Creating Vibrant Vintage Vibes

Some restaurants are designed from a tabula rasa, a complete blank slate with nothing more to go on than the client’s vision and the architects’ imagination. In many ways, this can be especially liberating because it doesn’t impose any limitations or constructs other than the footprint of the land, local ordinances and the laws of physics. However, it’s oftentimes more exciting to embrace the challenge of repurposing an existing space, creating something new and efficient while recognizing and highlighting the details and elements that give the space its authenticity and appeal. 

As architects and leaders at AO, we had the special opportunity to convert a historic corner building in our own neighborhood of Old Towne Orange, California., where our own offices have been for more than 45 years, into a contemporary American whiskey bar, Bosscat Kitchen and Libations. Understanding the significance of the local landmark, which housed Rod’s Liquor for 71 years, we worked together with restauranteurs and co-owners John Reed and Leslie Nguyen to preserve the iconic liquor store’s aesthetics while also delivering on the restaurant’s notable brand experience for its second location.


Out with the Old, In with the Old

The care for preservation was top-of-mind from the start. The owner, Rick Fraser, whose dad Rod founded the former business in 1949, was looking for a restaurant group that would maintain and pay homage to the 105-year-old history of the building. He found that in the Bosscat team, who fell in love with the vintage relics and distinctive layout of the store, which had originally been an auto shop and gas station. Bosscat partnered with AO to overcome the challenges of transforming the space into a restaurant in a historic district. To begin, our design team helped secure a conditional use permit to allow the property to be used as a restaurant in an otherwise zoning designation. We completed extensive research into the rich history of the Orange Plaza and community and conducted a significant restoration and retrofit of the shell before addressing the build out.

Next, the creative design phase began. We found through our research some old photos from 1929 and discovered that the old vehicle pass-though (formerly used for pumping gas and servicing cars) had not been in the original layout. We saw this as an opportunity to create an enclosed and secure patio that still felt open and expansive in the year-round temperate climate of California. The exterior brick and mortar façade was carefully restored, and an additional brick column was added seamlessly to the front of the building, balancing the look of the entrance. We also kept the historic prism glass details and wide, open bays that open out to the sidewalk. The design turned the clock back nearly 100 years.

Always seeking to repurpose, the owners and design team salvaged pieces everywhere. The old ICE Machine’s front metal panel is now hanging as art, reclaimed oakwood floors were used to make a table in the tasting room, we have two antique gas pumps on the patio, and the original tin ceiling was preserved. These touches, among many others, add to making the restaurant a warm and welcoming place. It has something that some newer buildings are lacking… character.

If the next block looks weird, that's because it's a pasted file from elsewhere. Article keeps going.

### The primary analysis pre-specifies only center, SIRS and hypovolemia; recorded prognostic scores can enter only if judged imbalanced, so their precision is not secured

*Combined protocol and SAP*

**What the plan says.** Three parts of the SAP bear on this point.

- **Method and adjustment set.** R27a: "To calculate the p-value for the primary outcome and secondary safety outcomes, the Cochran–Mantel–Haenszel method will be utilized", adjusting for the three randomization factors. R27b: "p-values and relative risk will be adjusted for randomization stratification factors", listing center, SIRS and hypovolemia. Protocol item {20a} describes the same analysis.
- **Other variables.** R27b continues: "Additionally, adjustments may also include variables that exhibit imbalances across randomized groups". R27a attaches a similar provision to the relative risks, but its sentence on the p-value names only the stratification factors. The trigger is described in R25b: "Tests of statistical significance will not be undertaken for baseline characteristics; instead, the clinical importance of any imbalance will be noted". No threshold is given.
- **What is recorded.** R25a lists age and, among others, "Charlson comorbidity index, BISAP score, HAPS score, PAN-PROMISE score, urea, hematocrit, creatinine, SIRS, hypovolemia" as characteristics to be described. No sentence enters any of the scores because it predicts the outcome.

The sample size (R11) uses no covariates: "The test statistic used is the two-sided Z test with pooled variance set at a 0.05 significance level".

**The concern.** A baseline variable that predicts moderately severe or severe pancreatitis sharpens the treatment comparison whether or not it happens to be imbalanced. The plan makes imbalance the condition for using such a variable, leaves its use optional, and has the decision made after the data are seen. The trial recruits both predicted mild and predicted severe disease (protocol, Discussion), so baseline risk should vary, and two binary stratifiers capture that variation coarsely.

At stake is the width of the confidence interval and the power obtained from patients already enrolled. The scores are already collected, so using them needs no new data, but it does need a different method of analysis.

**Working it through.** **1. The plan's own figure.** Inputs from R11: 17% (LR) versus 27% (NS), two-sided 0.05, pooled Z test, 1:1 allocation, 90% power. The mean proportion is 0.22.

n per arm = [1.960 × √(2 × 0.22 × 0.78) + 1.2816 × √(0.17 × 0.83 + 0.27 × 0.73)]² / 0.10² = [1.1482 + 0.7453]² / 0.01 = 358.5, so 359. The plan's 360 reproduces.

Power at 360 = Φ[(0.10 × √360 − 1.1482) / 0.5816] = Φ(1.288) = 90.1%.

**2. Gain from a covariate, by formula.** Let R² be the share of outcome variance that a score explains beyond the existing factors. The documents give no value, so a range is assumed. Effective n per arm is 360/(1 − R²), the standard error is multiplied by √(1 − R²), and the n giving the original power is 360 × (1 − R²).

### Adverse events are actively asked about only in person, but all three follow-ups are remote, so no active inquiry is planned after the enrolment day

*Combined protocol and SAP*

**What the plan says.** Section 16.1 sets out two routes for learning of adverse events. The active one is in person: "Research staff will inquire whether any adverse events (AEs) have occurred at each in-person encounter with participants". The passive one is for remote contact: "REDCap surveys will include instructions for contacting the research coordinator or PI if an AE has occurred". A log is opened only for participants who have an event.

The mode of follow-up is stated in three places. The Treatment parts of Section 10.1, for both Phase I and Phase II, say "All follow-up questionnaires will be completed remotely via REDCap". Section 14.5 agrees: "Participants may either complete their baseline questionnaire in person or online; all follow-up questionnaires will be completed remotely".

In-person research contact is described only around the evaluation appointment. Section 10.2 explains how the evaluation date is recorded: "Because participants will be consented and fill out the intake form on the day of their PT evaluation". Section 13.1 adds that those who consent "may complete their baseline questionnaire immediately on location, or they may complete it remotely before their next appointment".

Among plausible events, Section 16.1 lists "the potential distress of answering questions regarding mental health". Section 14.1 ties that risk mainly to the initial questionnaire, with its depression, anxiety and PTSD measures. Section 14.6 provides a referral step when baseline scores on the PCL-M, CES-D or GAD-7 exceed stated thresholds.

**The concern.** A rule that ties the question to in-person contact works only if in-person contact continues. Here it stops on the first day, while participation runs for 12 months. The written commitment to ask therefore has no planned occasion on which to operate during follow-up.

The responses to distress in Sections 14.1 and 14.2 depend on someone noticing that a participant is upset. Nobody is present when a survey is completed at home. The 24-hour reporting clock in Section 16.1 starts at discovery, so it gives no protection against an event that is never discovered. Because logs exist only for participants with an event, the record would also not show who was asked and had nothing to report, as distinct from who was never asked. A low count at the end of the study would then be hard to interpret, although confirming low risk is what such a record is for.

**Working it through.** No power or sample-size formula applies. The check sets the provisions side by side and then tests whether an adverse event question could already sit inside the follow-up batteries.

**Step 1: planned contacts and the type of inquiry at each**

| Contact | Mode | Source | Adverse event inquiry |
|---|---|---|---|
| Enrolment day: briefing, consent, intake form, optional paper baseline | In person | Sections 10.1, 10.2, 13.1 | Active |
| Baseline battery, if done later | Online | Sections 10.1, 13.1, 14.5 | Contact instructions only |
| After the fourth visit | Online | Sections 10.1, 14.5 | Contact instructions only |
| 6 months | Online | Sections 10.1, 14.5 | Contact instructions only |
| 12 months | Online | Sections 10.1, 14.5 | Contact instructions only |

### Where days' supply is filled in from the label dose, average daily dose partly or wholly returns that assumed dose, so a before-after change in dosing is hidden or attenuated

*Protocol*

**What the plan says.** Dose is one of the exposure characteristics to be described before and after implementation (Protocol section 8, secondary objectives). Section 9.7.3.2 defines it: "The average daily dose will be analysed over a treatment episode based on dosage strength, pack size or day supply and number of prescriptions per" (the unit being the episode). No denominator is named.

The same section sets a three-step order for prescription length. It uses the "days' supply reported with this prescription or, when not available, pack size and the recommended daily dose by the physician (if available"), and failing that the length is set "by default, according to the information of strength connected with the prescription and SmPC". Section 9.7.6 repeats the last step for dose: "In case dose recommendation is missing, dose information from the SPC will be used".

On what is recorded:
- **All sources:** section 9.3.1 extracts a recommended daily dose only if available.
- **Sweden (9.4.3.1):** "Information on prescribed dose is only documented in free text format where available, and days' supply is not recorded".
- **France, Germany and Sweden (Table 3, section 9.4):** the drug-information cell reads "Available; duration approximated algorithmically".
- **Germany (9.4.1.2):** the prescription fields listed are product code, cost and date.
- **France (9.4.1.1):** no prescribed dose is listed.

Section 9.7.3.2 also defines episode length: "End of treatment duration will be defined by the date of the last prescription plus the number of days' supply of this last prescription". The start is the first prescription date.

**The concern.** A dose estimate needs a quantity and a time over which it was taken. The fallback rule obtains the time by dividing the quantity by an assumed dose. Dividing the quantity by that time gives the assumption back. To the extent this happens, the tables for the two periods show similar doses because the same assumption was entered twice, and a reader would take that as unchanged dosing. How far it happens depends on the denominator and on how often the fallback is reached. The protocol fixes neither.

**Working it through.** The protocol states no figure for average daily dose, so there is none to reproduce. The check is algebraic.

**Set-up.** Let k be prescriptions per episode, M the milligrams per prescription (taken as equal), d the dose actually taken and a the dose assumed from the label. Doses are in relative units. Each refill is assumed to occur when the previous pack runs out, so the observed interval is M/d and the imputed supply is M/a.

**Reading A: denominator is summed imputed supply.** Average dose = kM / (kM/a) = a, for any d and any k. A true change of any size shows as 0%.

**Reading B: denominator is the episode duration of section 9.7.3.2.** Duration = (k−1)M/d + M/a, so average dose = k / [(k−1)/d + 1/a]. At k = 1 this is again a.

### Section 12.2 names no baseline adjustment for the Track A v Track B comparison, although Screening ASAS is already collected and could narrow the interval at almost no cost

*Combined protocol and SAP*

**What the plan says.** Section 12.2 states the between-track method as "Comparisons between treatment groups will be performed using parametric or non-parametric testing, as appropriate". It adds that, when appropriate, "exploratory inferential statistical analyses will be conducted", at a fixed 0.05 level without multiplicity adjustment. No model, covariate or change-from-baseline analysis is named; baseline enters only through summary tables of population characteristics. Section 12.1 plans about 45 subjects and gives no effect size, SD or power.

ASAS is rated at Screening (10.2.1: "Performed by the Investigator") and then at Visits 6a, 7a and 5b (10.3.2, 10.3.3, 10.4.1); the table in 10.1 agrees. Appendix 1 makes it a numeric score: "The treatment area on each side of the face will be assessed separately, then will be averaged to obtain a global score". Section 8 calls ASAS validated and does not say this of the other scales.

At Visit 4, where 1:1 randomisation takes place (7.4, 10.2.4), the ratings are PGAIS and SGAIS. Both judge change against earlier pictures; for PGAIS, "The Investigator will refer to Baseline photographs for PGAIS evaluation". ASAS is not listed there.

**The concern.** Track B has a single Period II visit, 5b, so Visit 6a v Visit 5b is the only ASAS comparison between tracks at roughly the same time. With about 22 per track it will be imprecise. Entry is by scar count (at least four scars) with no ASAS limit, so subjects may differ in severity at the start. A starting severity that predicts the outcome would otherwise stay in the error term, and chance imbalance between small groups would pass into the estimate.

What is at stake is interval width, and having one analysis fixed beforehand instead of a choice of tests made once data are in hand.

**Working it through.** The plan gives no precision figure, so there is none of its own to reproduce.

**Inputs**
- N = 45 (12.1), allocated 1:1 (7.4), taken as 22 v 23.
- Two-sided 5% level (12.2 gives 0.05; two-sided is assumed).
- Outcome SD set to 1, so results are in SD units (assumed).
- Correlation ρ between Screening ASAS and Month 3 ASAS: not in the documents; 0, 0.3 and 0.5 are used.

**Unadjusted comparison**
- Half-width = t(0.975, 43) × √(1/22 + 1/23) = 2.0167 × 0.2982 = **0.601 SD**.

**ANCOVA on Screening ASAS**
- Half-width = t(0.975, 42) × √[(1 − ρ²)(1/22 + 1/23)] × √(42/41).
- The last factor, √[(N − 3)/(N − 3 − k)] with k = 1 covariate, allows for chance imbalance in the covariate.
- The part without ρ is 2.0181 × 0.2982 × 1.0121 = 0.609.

Listen to the Community

It feels like a great accomplishment to create a space that is respectful to the community, while also delivering on the vision and practical considerations of the client. It’s a balance making sure everyone is satisfied. The only way to truly do that is to make sure you are meeting with and listening to the community voices. We communicated with the city and their preservation historians throughout the process of this conversion to hear their concerns and guidance. One example of compromise among the interested parties occurred in the whiskey tasting room, set aside from the main dining area. Our client wanted to create an intimate atmosphere with dropped ceilings, but when the demo revealed vintage tin ceilings that matched the exterior portico the city felt strongly about keeping them exposed. The solution was in adding faux trusses in that semi-private space that gives the impression of a dropped ceiling, when in fact if you look beyond them you can see the original tin ceiling is still there.

In addition, the original liquor store only took up a fraction of the building, while walls closed off vast storage behind. Unveiling the huge hidden space, which had impressive wooded trusses and vintage skylights hiding behind, was one of our greatest delights, especially when seeing the surprise in the eyes of former clientele. Where once was a 1,000 square-foot single-story mom-and-pop-liquor store with drywall and a dropped T-Bar ceiling now exists a bustling restaurant and bar in an exposed historic shell, encompassing 5,600 square feet.

And in a touching homage to Rod’s Liquor, the Fraser Family and the historic Orange Plaza; the original and newly restored neon signs still shine brightly advertising liquor, albeit now it’s to be found inside in a gastropub and whiskey bar. The success here is allowing the past to drive the present and the present to embrace the past.